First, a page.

In 2006, when the world-renowned director Yukio Ninagawa announced open auditions for Saitama Gold Theatre — a project he launched with the slogan, “If you are over 55, let’s create theater together and go on a foreign tour” — there were cynics eager to brand the applicants as dreamy wannabe Cinderellas or deluded Don Quixote types.
Yet ever since Ninagawa assessed almost 1,200 people and selected 48 to start late-blossoming careers as actors, the troupe has regularly been performing before paying, sellout audiences. And in May 2013, that “foreign tour” slogan became reality when SGT debuted in Paris with sprightly 77-year-old Ninagawa directing “Raven, we shall load Bullets,” a work specially created by veteran playwright Kunio Shimizu.
Meanwhile, some of SGT’s 39 remaining actors — 14 men and 25 women, average age 75 — are now also taking roles in professional works directed by Ninagawa and others. In the coming months, too, SGT will fly back to Paris to stage “Raven” again — then make its Asian debut with the same work in Hong Kong.
Remarkably, though, SGT’s members are now pushing the envelope even further following a four-day workshop in 2012 given them by the world-famous Japanese dancer Azusa Seyama.
A member since 2000 of Tanztheater Wuppertal in Germany — the company founded in 1973 by the towering modern-dance icon, and pioneer of dance-theater (tanztheater), Pina Bausch (1940-2009) — Seyama happily agreed to a request by Ninagawa to return after that first workshop.
As a result, last summer she and SGT’s aging athletes began work on an original piece they’ve returned to this year in six weeks of daily four-hour sessions leading up to a four-day run of performances from Aug. 28.
Last week when I visited the rehearsal studio at the troupe’s Saitama Arts Theater home (where Saitama-born Ninagawa is artistic director), I bumped into spirited Yoko Teramura greeting me with a smile and at once volunteering, “This dance workshop’s so much fun and it’s drawing out new possibilities from me.”
With her firm muscles and healthy tan, Teramura looks much younger than her 65 years. As she routinely swims four times a week, she said she joined the dance lessons without a second thought.
“With Seyama it’s not like other more regimented dance classes,” she said. “With her, there’s no fixed arrangements; everything depends on our own expression and she asks us to display our inner thoughts and souls without hiding anything — then she creates programs from what she sees.
“At first it was quite embarrassing to expose my real feelings in front of others — I mean, grown-ups don’t do that — but since I’ve been able to overcome those inhibitions, I’ve felt so free and so much pleasure.”
For her part, though, Seyama was quick to hand the credit to her own mentor, saying how Bausch was not just a great dancer and choreographer, but a great leader and director whose methods she is trying to pass on. In doing so, she said, “I always observe each dancer carefully and am moved by each one’s character and gifts. Even their trivial actions, such as getting moving wearily, or staggering a bit, are so charming. I love to see such real humans dancing here.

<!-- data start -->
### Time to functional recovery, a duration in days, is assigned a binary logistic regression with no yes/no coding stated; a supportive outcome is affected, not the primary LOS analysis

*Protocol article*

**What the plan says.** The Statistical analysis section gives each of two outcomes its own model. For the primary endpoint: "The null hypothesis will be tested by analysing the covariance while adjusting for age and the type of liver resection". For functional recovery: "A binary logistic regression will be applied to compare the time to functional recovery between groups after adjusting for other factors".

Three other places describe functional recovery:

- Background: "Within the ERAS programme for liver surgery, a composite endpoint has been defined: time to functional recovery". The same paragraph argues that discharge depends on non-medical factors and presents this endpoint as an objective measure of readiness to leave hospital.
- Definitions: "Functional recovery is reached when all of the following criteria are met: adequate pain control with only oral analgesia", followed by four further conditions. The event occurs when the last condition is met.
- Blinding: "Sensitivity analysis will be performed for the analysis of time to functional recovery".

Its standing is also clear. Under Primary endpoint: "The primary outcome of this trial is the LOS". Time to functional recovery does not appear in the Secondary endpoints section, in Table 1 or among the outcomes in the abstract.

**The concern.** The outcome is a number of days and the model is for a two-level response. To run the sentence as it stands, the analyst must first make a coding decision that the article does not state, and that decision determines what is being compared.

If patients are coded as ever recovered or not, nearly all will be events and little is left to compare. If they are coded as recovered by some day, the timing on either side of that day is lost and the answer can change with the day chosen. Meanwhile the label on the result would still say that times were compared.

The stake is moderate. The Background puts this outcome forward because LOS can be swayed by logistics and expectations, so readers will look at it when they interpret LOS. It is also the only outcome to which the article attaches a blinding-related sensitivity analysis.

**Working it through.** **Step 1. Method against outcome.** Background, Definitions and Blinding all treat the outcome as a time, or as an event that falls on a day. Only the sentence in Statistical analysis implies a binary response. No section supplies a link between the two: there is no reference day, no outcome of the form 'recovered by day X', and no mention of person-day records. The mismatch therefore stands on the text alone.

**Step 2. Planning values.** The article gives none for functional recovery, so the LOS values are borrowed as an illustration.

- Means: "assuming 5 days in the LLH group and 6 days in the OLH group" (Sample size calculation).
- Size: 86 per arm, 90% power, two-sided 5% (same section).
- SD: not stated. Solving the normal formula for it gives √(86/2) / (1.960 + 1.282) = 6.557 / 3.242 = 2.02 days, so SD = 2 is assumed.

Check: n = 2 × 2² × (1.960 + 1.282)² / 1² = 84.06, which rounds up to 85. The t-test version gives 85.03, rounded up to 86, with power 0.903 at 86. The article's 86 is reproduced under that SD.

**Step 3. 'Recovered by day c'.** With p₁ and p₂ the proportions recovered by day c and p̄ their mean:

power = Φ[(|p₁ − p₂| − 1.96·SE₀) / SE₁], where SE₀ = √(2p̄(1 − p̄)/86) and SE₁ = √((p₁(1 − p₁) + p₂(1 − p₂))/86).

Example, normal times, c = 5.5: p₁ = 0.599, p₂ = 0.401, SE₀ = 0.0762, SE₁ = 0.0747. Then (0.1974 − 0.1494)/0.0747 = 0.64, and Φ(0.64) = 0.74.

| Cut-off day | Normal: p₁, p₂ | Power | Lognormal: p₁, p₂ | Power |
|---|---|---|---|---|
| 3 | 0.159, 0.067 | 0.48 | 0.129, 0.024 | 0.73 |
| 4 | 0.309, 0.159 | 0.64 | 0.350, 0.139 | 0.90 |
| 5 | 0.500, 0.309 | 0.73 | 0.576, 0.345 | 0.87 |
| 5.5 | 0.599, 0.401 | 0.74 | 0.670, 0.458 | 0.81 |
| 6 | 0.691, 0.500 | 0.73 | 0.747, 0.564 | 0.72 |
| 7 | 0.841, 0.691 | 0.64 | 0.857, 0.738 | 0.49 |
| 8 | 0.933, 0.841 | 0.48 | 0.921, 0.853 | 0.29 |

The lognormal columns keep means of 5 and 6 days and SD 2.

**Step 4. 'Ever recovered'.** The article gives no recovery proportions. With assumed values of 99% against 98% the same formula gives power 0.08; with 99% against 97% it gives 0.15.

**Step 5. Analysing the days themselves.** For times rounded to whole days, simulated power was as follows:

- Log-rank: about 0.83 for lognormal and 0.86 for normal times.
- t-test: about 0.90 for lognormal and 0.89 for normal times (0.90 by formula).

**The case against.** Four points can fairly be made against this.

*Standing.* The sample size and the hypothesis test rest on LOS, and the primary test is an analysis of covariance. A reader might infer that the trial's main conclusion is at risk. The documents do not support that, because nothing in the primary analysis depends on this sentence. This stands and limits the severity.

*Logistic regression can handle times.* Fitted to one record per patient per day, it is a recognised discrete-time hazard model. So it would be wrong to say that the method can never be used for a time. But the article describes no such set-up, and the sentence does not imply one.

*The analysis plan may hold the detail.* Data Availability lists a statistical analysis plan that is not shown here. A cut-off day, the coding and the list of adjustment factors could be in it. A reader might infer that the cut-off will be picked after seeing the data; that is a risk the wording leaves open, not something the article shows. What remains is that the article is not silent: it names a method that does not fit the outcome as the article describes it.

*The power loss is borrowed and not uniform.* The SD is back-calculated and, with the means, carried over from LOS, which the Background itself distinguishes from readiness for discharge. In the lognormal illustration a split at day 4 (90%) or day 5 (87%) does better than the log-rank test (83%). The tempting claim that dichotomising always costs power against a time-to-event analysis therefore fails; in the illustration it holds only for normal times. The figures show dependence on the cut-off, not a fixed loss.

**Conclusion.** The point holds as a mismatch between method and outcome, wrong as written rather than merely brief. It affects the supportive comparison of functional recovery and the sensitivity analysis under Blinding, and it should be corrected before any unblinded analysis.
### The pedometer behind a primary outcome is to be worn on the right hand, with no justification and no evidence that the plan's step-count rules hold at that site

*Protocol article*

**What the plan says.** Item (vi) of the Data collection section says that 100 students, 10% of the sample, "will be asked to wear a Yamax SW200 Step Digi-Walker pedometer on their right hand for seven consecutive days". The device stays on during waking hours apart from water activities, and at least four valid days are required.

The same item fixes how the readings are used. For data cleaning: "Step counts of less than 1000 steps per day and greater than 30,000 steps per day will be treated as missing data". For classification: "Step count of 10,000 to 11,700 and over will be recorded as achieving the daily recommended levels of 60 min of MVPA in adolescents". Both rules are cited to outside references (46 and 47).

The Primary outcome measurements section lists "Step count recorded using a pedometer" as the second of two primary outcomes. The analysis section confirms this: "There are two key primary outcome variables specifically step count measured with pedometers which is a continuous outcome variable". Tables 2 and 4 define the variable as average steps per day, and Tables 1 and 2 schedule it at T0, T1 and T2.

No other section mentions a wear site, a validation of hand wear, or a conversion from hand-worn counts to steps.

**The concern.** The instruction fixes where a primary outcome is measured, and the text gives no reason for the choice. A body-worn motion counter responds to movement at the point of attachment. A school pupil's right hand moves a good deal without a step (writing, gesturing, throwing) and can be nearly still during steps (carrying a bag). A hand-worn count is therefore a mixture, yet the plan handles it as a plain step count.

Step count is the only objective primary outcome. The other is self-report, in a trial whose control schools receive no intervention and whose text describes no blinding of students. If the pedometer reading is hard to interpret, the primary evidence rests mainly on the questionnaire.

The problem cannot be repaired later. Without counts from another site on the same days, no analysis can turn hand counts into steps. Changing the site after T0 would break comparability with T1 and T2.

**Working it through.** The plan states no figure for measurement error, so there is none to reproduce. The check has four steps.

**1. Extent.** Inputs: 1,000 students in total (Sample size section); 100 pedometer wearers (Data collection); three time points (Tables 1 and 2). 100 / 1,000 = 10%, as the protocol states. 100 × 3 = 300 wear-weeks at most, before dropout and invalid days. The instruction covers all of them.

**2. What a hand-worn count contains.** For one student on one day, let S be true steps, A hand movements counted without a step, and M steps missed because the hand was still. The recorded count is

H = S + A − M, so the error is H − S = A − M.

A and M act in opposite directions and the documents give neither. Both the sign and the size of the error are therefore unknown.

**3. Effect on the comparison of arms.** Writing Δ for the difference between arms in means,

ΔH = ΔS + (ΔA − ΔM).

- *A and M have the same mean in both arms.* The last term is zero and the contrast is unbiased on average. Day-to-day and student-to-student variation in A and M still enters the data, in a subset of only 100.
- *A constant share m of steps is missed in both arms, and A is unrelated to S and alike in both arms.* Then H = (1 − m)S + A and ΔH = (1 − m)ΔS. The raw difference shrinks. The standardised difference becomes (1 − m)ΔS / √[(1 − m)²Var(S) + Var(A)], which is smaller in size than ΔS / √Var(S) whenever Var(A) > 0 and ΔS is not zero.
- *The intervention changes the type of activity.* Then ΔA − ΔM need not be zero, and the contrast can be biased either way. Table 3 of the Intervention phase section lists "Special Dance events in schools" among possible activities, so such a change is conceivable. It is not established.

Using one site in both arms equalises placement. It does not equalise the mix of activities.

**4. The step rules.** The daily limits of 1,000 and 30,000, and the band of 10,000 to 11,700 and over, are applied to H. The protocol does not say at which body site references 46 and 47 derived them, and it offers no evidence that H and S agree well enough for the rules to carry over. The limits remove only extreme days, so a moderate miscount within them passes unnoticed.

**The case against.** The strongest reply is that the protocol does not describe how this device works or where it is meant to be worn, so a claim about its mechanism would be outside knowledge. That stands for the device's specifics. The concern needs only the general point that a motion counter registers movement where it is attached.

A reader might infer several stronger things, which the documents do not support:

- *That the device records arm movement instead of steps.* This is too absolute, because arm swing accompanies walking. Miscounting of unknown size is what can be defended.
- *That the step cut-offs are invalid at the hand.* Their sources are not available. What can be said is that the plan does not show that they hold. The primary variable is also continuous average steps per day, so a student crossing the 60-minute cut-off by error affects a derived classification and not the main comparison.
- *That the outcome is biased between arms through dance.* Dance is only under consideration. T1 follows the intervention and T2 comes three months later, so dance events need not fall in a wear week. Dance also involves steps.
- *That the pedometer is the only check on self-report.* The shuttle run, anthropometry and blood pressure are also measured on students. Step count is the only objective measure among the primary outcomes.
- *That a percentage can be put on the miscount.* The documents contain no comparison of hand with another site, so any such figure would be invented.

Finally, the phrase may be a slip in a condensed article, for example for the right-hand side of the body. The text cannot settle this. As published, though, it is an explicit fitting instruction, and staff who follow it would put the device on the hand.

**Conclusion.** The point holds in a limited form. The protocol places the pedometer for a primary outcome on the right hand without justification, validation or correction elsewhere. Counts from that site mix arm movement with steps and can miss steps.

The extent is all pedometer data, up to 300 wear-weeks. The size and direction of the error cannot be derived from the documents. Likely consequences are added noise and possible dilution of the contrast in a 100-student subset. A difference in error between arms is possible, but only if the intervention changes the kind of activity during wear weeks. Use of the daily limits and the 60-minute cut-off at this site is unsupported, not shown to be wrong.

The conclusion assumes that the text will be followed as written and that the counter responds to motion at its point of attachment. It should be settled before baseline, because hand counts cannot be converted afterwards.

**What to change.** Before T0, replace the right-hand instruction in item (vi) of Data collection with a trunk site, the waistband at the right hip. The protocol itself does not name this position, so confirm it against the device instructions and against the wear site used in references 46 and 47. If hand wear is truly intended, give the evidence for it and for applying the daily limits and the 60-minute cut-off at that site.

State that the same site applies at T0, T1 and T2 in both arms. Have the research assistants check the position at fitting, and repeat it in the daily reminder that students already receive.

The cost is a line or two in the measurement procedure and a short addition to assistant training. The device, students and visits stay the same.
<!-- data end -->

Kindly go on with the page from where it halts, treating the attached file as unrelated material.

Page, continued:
“Each person’s body rhythm is different, so everyone blooms at different times and it’s great to see that. I suppose Pina observed us with similar feelings.”
Then, as I looked around the room I soon spotted SGT’s oldest member, Kiyoshi Takahashi, dance-theatrically moving around with walking stick in hand, stepping this way and that with elan.
“It’s really fun to come here,” 86-year-old Takahashi said. “Normally, there’s no chance for oldies to perform for audiences however hard they practice, but luckily thanks to Ninagawa, we got this opportunity. So now, even though people probably say these are my declining years, I feel in the top form of my life.”
For Seyama, too, all this is clearly a very special experience full of surprises. “Sometimes they forget what I’ve taught 10 minutes before, and sometimes their talent suddenly shines out without any warning,” she said. “And after a year’s interval, I’ve found they’ve became more curious and energetic.
“Also, when I do a regular dance workshop in Japan with Japanese students, they hesitate to ask the teacher anything and they’re always worried about making a mistake. With the SGT people, though, there’s no hesitation and they try first and think afterward. That’s a really special ability of theirs.”
Then, reflecting on her whole experience in Saitama and beyond, Seyama said, “I want to put Pina’s gift, which I received, into young artists’ hands so she will dance forever through them. But I also want to work more with non-dancers or actors, such as here at SGT, to create dance programs for nondancers’ bodies.
“And yes, I dream of acting with SGT members — that’s an ambition of mine.”
Saitama Gold Theatre’s “A Journey of Tanztheater, Chapter 3” runs Aug. 28-31, at Saitama Arts Theater near Yonohonmachi Station on the Saikyo Line from Shinjuku or Ikebukuro stations in Tokyo. For details, call 0570-064-939 or visit www.saf.or.jp.
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